Monday, January 14, 2013

Ask JKM a Question #61: How do I like seeing my own work criticized?

A reader who wishes to remain anonymous writes:

“You write criticism for a living.  Turn the tables for a minute.  Look in the mirror. How do you like to see your work criticized?”

Anonymous, that’s a very intriguing question. 

All artists and creators -- even critics -- tend to be thin-skinned, to be truthful.  Criticism can hurt.

And though I write film criticism for a living as you correctly note, I prefer to term my approach “art appreciation” because -- unless I am deluding myself -- I tend to write from an affirmative and appreciative standpoint.

“Art appreciation,” however, is still, in the final analysis, a euphemism for “criticism,” and hell, nobody likes to be criticized.  However, I have found over the years, especially since the Internet arrived, that how I receive and interpret criticism depends largely on how I am criticized.

Destructive criticism is snarky and mean-spirited, and it absolutely hurts to be the target of a hit piece, one designed solely to rip you apart. 

Constructive criticism, on the contrary, is a wonderful gift to artists, in my opinion.  Years ago -- and forgive me if I have written about this before -- I read a very detailed, very finely-written negative review of one my books.  It was a “thumbs down” every step of the way.  The author didn’t like my book.  At all.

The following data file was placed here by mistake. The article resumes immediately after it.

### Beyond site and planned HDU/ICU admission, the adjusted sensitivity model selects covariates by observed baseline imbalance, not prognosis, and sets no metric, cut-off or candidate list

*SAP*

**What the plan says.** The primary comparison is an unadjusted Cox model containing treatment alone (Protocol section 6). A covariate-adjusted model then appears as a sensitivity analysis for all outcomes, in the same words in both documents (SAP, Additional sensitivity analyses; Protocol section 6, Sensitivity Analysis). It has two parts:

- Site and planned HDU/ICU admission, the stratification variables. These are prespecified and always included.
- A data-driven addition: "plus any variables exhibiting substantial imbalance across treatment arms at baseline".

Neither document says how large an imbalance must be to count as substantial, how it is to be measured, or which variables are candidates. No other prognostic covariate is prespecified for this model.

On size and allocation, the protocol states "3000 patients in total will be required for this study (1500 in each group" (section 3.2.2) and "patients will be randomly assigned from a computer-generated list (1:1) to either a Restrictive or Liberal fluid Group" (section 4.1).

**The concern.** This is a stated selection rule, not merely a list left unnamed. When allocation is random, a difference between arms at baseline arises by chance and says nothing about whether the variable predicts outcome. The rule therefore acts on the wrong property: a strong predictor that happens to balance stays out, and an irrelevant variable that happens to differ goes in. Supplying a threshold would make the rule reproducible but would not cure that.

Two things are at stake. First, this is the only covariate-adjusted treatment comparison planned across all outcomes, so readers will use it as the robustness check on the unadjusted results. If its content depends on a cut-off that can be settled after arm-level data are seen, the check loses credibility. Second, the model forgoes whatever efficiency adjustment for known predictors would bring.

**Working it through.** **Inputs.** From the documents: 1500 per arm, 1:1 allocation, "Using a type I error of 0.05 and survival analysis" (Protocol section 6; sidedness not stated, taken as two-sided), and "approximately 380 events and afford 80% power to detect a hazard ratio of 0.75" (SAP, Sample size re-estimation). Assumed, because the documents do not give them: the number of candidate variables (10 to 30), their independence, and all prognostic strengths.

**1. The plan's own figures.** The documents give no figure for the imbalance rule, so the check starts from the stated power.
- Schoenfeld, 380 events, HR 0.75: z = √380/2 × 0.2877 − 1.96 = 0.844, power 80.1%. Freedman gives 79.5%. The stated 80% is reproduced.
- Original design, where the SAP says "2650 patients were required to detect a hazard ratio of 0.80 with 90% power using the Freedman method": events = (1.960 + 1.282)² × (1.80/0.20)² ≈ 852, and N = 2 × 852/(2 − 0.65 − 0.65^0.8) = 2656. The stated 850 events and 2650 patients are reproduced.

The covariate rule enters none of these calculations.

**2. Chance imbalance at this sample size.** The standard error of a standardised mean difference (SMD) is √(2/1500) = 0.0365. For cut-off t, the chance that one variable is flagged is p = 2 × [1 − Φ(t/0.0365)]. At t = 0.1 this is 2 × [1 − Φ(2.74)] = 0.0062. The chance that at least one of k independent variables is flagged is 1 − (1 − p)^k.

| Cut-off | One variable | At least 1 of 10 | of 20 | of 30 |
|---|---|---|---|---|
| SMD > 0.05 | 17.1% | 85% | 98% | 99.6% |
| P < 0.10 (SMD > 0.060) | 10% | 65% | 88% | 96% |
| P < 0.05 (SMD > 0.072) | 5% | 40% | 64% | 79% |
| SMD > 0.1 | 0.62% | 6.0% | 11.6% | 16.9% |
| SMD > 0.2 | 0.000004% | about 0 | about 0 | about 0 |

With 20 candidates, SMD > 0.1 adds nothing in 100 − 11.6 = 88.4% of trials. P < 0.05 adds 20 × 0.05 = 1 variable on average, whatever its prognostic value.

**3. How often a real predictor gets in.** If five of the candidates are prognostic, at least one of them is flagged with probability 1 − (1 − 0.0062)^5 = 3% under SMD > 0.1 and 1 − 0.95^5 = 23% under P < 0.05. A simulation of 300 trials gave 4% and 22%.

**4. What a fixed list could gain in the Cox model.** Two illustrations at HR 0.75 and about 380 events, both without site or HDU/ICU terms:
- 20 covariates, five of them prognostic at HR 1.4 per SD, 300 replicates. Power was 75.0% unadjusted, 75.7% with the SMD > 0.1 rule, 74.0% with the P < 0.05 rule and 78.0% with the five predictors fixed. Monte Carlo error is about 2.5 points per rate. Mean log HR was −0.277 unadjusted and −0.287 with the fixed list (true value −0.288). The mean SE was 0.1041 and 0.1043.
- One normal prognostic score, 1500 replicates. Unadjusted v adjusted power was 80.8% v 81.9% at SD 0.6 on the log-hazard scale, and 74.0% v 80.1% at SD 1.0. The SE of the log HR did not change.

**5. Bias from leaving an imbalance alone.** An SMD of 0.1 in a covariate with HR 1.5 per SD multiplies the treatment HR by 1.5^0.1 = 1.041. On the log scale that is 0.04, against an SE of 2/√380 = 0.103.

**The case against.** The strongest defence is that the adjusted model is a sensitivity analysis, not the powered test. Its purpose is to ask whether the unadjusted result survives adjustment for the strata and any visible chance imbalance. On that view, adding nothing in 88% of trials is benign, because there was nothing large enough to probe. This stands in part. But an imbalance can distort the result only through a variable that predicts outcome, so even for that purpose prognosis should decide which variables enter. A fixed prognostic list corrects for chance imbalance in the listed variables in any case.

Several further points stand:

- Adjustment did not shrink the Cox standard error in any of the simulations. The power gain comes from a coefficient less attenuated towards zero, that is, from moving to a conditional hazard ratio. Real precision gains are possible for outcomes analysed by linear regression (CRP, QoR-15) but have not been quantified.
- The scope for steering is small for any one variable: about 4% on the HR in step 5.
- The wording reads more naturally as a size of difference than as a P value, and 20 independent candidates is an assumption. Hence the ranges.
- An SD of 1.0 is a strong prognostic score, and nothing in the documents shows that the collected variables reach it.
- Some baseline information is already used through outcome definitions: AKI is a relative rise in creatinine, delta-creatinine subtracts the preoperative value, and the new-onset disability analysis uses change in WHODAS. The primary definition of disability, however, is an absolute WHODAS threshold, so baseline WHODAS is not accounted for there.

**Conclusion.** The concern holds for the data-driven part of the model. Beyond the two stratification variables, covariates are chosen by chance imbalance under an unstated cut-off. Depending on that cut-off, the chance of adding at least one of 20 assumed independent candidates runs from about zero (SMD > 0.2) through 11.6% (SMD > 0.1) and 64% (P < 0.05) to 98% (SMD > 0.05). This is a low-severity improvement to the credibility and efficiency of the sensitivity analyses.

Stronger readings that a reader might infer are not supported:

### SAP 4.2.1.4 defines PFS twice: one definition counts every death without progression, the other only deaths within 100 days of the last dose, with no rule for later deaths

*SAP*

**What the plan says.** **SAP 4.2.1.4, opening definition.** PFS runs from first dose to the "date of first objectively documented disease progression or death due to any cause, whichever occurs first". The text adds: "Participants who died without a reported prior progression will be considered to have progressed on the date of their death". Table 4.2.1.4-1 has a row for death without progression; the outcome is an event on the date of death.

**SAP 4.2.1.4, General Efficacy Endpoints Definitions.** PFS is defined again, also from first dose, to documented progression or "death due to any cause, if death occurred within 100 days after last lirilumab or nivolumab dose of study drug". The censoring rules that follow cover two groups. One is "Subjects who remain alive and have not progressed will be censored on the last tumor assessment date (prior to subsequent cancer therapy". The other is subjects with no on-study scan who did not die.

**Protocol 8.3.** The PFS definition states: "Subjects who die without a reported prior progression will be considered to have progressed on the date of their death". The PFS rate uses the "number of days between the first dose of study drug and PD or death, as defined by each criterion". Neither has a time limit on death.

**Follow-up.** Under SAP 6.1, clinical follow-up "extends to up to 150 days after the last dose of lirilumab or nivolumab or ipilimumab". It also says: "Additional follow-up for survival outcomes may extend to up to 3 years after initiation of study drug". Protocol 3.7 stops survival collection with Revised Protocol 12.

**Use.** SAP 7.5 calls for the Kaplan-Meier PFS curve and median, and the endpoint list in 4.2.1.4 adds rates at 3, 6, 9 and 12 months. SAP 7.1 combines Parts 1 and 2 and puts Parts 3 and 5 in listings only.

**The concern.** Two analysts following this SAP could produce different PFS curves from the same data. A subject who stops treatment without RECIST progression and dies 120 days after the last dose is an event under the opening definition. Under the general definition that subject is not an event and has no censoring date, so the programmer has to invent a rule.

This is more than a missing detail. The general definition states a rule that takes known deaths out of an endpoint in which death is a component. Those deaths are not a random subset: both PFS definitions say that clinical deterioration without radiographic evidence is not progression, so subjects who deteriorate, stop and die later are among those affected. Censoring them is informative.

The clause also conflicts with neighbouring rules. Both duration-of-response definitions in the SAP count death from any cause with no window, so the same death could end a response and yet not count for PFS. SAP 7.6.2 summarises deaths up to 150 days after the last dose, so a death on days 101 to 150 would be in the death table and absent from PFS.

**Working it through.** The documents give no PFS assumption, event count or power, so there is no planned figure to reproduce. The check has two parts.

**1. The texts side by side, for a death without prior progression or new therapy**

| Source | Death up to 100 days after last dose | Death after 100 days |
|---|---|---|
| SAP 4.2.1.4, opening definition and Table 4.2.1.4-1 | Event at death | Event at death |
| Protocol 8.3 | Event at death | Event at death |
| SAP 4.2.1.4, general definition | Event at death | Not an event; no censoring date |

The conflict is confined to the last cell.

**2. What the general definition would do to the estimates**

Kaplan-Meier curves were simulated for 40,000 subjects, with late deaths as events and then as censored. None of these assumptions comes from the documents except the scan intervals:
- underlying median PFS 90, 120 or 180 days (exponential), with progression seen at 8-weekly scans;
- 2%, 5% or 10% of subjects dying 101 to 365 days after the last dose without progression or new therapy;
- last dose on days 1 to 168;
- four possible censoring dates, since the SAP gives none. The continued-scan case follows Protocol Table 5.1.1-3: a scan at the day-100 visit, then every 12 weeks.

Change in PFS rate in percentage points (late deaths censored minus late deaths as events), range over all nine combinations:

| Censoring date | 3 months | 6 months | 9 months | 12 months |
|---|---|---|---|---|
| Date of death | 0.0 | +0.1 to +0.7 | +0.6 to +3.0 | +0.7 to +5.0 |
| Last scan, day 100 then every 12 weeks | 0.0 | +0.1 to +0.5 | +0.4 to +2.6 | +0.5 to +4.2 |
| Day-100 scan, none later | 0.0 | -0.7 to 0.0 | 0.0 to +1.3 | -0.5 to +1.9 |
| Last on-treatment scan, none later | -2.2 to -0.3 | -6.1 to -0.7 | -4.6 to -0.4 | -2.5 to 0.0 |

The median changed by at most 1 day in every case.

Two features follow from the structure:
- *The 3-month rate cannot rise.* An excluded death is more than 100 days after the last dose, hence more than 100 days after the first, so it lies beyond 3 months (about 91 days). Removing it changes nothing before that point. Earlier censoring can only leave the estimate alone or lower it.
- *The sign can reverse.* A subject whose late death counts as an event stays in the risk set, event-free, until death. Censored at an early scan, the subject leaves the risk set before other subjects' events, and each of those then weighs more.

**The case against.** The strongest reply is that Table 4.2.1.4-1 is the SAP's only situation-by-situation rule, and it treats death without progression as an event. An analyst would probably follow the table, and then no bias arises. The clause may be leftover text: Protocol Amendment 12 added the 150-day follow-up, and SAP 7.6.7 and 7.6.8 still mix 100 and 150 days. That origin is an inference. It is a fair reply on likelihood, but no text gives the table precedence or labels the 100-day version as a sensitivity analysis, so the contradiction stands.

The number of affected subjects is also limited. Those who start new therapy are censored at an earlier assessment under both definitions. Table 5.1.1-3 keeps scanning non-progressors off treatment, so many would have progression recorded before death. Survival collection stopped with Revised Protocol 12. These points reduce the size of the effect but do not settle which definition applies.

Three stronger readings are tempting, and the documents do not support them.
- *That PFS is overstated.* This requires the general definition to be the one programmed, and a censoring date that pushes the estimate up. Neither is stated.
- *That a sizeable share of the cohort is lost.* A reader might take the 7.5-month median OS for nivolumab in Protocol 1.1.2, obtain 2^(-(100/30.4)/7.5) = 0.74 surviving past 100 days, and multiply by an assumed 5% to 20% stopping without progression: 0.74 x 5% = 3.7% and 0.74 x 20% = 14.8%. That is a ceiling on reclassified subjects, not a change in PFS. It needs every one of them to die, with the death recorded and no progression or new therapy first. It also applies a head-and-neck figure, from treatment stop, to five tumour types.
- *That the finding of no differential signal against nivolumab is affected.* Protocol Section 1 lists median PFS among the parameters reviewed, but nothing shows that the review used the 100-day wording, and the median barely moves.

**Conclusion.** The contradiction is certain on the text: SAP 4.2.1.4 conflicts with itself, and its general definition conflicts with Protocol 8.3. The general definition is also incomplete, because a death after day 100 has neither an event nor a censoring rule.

But the author wrote a piece that refrained from personal nastiness and snark.  The review developed strong, substantive points.  That’s what good criticism is, or at least what it can be in the right hands.  It would be incredibly hypocritical for me to write art appreciation (er, film criticism...) every day and then turn around and whine when others review my work according to their own aesthetic ethos. 

I have never forgotten that negative review of my book, because it made me reconsider some aspects of my writing style, namely an apparent over-reliance on the passive voice.  I don’t happen to think passive voice is as bad as many grammarians seem to, but at least now I am always conscious of how and when I deploy it.

So, to answer your question: I love to receive good reviews of my writing, naturally! 

But I also understand I can’t please all readers, all the time, and that, sometimes, I miss the boat.  In those cases, I am eternally grateful for measured, smart, constructive criticism.  

In the final analysis, you don't get to pick your critics.  It hasn't always been easy for me to acknowledge or deal with that fact, but I'm getting there.

Don’t forget to e-mail your questions at

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